Costs and Funding
The costs associated with taking a gap year vary greatly; some experiences offer a stipend and money toward higher education and other programs are priced equivalent to time spent in college. Most students begin planning (and saving) for their gap years a year or two in advance. Last year $2.8 million in needs-based scholarships were made available through individual programs. Some gap year providers are also able to access federal financial aid dollars (FAFSA). Private scholarships, such as Hostelling International’s Explore the World Scholarships—which this past season was awarded to 61 recipients and valued at $2,000 each—are another means of funding.
Within the larger context of education, we are increasingly finding that universities are giving away scholarships for gap years. Florida State University has been at the leading edge of the academic community in valuing the experiential learning that happens on a gap year through deferment policies and a scholarship that is earmarked specifically for students who have taken a gap year. UNC Chapel Hill’s Global Gap Year Fellowship is another example of a progressive initiative by a public university to help students design an educational and transformative gap year that will support their academic studies and career path moving forward. Through its Community Engagement & Leadership Scholarships, Warren Wilson College provides money to eligible gap year graduates who matriculate with them, recognizing that those students perform better on campus and in society. Other universities are in the process of creating such initiatives as well.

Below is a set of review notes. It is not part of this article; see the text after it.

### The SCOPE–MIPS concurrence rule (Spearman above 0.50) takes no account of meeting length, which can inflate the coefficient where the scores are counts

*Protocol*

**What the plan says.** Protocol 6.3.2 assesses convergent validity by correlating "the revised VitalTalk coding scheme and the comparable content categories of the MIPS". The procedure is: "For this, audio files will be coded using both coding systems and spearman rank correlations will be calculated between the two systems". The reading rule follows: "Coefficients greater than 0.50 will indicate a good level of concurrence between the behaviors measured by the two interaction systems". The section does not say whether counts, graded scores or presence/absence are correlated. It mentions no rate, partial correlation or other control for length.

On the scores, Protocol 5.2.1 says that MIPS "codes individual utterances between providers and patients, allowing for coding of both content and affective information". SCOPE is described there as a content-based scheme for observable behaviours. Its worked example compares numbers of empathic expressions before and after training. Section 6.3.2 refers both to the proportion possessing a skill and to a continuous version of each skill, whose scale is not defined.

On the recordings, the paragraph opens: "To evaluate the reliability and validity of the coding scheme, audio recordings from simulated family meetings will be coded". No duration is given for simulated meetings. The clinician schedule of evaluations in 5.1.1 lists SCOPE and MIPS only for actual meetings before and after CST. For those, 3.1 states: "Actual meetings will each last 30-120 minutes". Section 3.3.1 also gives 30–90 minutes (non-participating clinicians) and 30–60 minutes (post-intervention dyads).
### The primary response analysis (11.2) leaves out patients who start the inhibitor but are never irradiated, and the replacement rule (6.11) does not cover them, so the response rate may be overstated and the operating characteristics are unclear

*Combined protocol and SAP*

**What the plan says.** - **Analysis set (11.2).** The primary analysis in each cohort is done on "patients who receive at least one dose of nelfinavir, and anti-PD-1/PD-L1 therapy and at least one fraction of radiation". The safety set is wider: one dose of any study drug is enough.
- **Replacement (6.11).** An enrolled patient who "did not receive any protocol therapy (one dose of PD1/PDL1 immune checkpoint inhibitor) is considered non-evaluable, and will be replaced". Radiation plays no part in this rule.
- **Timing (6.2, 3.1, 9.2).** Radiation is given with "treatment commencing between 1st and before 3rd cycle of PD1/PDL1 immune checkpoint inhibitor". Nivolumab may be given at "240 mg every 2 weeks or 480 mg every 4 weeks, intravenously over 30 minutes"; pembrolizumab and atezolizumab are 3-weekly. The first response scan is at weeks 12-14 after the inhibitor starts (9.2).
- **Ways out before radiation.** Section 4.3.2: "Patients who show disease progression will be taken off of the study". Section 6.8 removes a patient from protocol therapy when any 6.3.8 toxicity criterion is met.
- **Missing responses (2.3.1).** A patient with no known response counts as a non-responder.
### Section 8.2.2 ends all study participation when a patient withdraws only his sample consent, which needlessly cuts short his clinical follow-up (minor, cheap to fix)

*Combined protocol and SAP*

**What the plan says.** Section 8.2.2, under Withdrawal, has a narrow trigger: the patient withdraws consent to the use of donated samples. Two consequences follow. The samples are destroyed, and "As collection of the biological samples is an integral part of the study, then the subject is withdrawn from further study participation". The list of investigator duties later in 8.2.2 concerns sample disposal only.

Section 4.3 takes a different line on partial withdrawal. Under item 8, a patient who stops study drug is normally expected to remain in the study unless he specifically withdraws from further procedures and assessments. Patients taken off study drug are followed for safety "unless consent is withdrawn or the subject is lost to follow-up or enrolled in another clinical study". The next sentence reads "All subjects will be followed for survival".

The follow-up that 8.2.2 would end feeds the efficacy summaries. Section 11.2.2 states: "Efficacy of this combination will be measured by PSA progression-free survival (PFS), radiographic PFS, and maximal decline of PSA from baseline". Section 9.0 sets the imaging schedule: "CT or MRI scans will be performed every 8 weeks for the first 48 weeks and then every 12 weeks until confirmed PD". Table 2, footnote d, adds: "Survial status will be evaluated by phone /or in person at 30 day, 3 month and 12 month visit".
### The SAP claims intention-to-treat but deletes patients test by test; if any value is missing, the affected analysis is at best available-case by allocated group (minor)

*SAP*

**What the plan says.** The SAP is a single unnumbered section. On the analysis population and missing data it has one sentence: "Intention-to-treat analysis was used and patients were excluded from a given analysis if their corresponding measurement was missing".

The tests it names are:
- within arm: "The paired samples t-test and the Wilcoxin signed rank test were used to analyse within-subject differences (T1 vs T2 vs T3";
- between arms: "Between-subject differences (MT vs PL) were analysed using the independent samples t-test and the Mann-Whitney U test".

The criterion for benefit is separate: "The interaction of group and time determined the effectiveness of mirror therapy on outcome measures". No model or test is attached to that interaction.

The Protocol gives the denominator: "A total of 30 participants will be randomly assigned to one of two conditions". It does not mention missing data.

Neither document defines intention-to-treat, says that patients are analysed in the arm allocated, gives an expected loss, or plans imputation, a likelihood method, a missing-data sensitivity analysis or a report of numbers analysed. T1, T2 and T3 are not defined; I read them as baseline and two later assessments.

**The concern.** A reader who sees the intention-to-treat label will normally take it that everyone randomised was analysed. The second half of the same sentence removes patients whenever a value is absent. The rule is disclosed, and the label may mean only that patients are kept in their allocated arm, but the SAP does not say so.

Experts, including gap year alumni, recommend beginning a gap year with something structured to provide a context within which students can gain skills and build confidence as they subsequently transition to more independence for the latter portions of their gap year. Examples of AGA accredited organizations providing structured gap year programs abroad include Thinking Beyond Borders, combining deep cultural immersion, fieldwork with experts, and engaging readings and discussions; National Outdoor Leadership School (NOLS), with a focus on leadership and outdoor skills in some of the most awe-inspiring locations in the world; and Pacific Discovery, which offers experiential education programs that are deliberate overland journeys.
For students looking for a domestic program, options include Ridge Mountain Academy, a campus-based academy that focuses on mountain sports, education, and life skills as well as Outward Bound, which offers courses in some of the most spectacular and inspiring settings in the United States. AmeriCorps is another domestic option that provides a well-structured program, paying for the participant’s housing and food for the full year. Those who successfully complete the program are awarded a $5,700 stipend for use towards continuing education.